This month’s issue of Wired magazine includes a long feature, written by Washington Post national environmental reporter Juliet Eilperin, headlined “Why the Clean Tech Boom Went Bust.” (Disclosure: I’m a contributing editor at Wired, and Eilperin is an acquaintance.) The story, which joins a lengthening list of obits for the cleantech industries, has a certain usual-suspects quality to it: John Doerr, Elon Musk, Solyndra, blah blah blah. Beyond that, like most such eulogies, it misses the forest for the trees.
Suffice it to say up front that Pike Research does not see a bust taking down the cleantech industries. Our January 10 webinar, “The Year Ahead in Cleantech,” included a forecast for combined revenue across the industries and technologies covered in our smart energy practice – biopower, energy storage services, distributed solar, wind energy, geothermal, etc. – at nearly $300 billion. By way of comparison, the global automotive industry, which has been in business for about 120 years, generated $1.7 trillion in revenue in 2010 – less than six times the smart energy industries, which are less than 40 years old. Growth rates in 2012 will range from 6.3 percent for biopower to 116 percent for stationary fuel cells to 766 percent for energy storage on the grid. That does not sound like an industry in crisis.
Based in San Francisco, Wired, of course, is the quintessential pinup magazine for Silicon Valley, and Eilperin at first glance confuses a bunch of disappointed venture capitalists for a wider industry downturn. VC funding for cleantech startups, she notes, totaled $4.1 billion in 2008, before the global financial crash. Much of that went down a rat hole. VC firms are temperamentally and structurally unsuited for investment in clean energy technologies: “Venture capitalists tend to work on three- to five-year horizons,” Eilperin acknowledges. “As they were quickly finding out, energy companies don’t operate on those timelines.” VC funding for “the green Google” has almost dried up; that doesn’t mean that large vendors and new startups and angel investors aren’t investing in, and making profits off, nuts-and-bolts clean-energy products like fuel cells, geothermal pumps, smart meters, and so on. Such niche products don’t make headlines like a novel solar panel technology, of the sort developed by Solyndra, does; but they form the core of the real cleantech revolution.
To her credit, Eilperin sheds the narrow, Silicon Valley-centric view late in her article. “And yet, clean tech is far from dead,” she writes, contradicting the headline and premise of her story. “Certain companies and technologies will emerge from the ruins not only to survive but to thrive, just like they did after the bursting of the Internet bubble.” (Among feature writers this is known as the “‘To be sure,…’ paragraph.”)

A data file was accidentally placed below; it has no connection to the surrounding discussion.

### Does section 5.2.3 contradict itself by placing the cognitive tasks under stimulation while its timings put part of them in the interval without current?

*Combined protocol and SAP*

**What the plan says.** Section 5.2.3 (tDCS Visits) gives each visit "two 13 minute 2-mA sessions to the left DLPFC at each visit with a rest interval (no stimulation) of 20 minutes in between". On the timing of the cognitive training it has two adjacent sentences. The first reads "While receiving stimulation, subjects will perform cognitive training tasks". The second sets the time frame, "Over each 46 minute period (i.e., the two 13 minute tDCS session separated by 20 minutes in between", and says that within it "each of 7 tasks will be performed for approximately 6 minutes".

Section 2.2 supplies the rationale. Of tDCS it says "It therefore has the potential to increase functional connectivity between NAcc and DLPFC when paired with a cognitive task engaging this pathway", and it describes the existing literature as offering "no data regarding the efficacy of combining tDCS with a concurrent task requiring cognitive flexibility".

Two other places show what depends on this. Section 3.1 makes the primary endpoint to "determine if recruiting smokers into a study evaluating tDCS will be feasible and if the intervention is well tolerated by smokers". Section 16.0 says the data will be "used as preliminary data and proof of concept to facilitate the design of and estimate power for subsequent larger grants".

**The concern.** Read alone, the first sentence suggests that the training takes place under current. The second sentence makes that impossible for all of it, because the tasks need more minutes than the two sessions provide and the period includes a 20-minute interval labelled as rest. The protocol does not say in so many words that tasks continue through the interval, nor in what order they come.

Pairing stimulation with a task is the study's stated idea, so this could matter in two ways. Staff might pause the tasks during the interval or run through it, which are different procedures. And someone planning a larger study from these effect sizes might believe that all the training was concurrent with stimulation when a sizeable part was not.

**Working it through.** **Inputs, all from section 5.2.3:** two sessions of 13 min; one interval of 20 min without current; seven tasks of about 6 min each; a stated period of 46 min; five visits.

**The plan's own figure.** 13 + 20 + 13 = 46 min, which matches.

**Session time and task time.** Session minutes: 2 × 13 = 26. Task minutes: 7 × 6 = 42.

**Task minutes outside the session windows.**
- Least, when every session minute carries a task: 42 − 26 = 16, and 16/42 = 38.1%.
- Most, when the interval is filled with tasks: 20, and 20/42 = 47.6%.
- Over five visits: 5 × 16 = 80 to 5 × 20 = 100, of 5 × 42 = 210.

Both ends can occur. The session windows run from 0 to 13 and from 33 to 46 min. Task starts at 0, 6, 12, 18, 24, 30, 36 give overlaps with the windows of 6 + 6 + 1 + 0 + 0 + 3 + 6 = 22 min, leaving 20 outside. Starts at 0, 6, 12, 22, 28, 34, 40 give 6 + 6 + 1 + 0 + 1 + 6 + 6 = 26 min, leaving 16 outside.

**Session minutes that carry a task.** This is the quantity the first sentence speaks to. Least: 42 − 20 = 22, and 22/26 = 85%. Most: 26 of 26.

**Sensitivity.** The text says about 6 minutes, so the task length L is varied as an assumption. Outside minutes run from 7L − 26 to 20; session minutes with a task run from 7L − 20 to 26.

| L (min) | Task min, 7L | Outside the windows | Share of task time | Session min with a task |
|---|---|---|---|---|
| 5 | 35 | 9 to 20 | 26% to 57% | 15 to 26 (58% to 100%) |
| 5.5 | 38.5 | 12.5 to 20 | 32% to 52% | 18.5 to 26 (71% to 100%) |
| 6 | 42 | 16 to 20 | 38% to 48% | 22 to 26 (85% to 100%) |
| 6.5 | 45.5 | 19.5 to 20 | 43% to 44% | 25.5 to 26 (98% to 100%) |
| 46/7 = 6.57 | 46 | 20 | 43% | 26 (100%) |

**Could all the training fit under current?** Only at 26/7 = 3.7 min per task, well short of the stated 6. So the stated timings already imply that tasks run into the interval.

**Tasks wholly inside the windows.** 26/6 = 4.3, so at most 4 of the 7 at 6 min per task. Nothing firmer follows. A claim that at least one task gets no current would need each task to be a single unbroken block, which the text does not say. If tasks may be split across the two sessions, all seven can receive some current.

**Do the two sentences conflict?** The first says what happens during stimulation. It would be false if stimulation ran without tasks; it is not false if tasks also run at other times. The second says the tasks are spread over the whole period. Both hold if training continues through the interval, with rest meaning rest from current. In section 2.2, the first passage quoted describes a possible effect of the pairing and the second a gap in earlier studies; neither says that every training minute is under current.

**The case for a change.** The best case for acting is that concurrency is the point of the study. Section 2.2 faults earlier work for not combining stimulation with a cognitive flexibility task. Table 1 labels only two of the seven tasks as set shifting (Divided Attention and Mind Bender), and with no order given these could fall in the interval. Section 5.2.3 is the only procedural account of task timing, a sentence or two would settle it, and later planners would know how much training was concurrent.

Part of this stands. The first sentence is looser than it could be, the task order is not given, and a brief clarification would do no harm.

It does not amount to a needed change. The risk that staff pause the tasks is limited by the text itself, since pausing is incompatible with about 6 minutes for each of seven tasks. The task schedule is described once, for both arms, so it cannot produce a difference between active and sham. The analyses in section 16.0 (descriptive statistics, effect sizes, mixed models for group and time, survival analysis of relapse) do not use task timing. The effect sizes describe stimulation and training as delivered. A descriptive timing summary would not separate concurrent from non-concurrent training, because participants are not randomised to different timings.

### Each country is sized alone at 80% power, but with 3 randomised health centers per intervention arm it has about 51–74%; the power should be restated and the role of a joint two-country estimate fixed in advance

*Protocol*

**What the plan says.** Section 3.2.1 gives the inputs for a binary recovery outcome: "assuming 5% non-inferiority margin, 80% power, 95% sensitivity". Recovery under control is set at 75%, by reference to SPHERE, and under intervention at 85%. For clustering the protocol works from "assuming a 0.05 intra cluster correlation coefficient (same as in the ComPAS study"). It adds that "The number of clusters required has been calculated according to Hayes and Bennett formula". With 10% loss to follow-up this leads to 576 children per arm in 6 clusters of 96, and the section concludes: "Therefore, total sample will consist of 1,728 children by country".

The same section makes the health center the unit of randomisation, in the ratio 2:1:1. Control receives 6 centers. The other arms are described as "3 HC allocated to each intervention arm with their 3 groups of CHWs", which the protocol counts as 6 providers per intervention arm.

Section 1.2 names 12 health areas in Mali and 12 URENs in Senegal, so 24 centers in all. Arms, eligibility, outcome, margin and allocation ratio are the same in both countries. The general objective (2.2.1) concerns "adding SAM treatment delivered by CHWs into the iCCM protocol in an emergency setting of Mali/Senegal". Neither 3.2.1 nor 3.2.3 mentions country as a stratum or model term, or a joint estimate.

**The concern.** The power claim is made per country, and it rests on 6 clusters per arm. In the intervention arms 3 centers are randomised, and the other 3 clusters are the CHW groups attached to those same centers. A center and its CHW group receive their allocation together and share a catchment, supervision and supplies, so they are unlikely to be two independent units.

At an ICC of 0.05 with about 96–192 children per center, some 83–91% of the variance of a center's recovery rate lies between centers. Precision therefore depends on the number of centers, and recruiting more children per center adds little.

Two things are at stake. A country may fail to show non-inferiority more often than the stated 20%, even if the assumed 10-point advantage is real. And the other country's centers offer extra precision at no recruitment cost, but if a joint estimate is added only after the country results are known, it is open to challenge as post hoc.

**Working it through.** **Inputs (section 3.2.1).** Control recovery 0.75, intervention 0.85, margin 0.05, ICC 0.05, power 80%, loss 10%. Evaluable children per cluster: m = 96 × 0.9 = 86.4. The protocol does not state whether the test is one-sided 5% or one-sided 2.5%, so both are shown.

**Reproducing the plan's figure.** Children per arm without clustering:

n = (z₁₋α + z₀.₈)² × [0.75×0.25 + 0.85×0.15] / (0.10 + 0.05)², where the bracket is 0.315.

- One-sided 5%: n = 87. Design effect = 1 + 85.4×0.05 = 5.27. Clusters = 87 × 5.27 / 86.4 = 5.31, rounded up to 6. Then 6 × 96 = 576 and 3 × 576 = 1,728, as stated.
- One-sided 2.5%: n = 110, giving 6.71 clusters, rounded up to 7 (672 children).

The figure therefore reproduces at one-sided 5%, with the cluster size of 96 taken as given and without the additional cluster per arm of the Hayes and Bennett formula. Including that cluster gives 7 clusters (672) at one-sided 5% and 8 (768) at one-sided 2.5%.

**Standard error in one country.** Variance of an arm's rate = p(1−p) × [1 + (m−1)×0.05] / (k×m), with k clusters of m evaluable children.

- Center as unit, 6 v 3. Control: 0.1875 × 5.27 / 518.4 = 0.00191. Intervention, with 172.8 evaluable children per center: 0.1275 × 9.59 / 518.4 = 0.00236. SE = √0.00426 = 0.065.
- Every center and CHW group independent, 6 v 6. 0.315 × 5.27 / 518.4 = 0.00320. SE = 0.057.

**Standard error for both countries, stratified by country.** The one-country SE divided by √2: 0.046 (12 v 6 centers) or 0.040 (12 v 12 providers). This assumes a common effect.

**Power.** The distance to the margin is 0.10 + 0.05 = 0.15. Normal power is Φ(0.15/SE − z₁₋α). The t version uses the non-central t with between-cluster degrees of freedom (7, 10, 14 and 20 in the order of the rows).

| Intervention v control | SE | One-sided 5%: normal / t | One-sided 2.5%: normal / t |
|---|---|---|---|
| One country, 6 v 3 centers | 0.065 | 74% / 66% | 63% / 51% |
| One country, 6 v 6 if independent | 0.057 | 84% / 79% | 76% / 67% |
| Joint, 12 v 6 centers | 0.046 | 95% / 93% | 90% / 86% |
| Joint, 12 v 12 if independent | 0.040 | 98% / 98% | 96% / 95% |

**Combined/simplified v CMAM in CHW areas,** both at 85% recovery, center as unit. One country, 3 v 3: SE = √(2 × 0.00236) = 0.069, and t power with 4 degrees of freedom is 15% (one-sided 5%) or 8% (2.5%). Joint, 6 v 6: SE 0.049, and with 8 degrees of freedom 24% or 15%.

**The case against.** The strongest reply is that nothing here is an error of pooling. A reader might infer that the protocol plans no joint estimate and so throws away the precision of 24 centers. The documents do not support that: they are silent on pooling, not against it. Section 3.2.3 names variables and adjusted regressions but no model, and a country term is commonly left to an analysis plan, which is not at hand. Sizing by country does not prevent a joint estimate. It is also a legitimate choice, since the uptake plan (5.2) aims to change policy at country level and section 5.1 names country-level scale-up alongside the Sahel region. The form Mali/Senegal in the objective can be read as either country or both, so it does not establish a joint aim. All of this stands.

Among the winners, she predicts, will be electric vehicles – a somewhat surprising conclusion since disappointing EV sales have been in the headlines for weeks – and providers of distributed generation systems. The problem with a story like this one is not that it gets the facts wrong; it’s the six-blind-men-and-an-elephant problem. There is plenty of evidence available that the cleantech revolution is happening at a slower pace than its marketers originally hoped, and in many of the sectors that Pike Research covers, consolidation (including spectacular flameouts like Solyndra) is an inevitable, and healthy, part of the maturation process.
As it happens, the Wired story came out almost simultaneously with former vice president Al Gore’s latest broadside, entitled “A Manifesto for Sustainable Capitalism.” In it, Gore and his partner David Blood (“Blood & Gore” – sounds like a law firm in a Dickens novel) address the very dysfunction that has plagued the cleantech industries. In particular, Gore calls for extending the investor timelines that rule Western capitalism today – abolishing quarterly earnings guidance, for instance, and eliminating short-term performance rewards for investment managers whose liabilities are measured in decades. What we need now, declares Gore, is “a more responsible form of capitalism, what we call sustainable capitalism: a framework that seeks to maximize long term economic value by reforming markets to address real needs while integrating environmental, social and governance (ESG) metrics throughout the decision-making process.”
This is not warm and fuzzy enviro-correctness; it’s a belated recognition that long-term performance (of corporations, of investment funds, of managers) is inextricably bound up with the notions of sustainability and social costs. That’s exactly the equation that the short-term, IPO-driven models of Silicon Valley VC firms are incapable of solving. To see what’s really happening in cleantech we need to step back, take off the blinders, and see the elephant in full. Unfortunately, gloom and doom stories like the Wired feature don’t help with that.
Article by Richard Martin, appearing courtesy the Matter Network.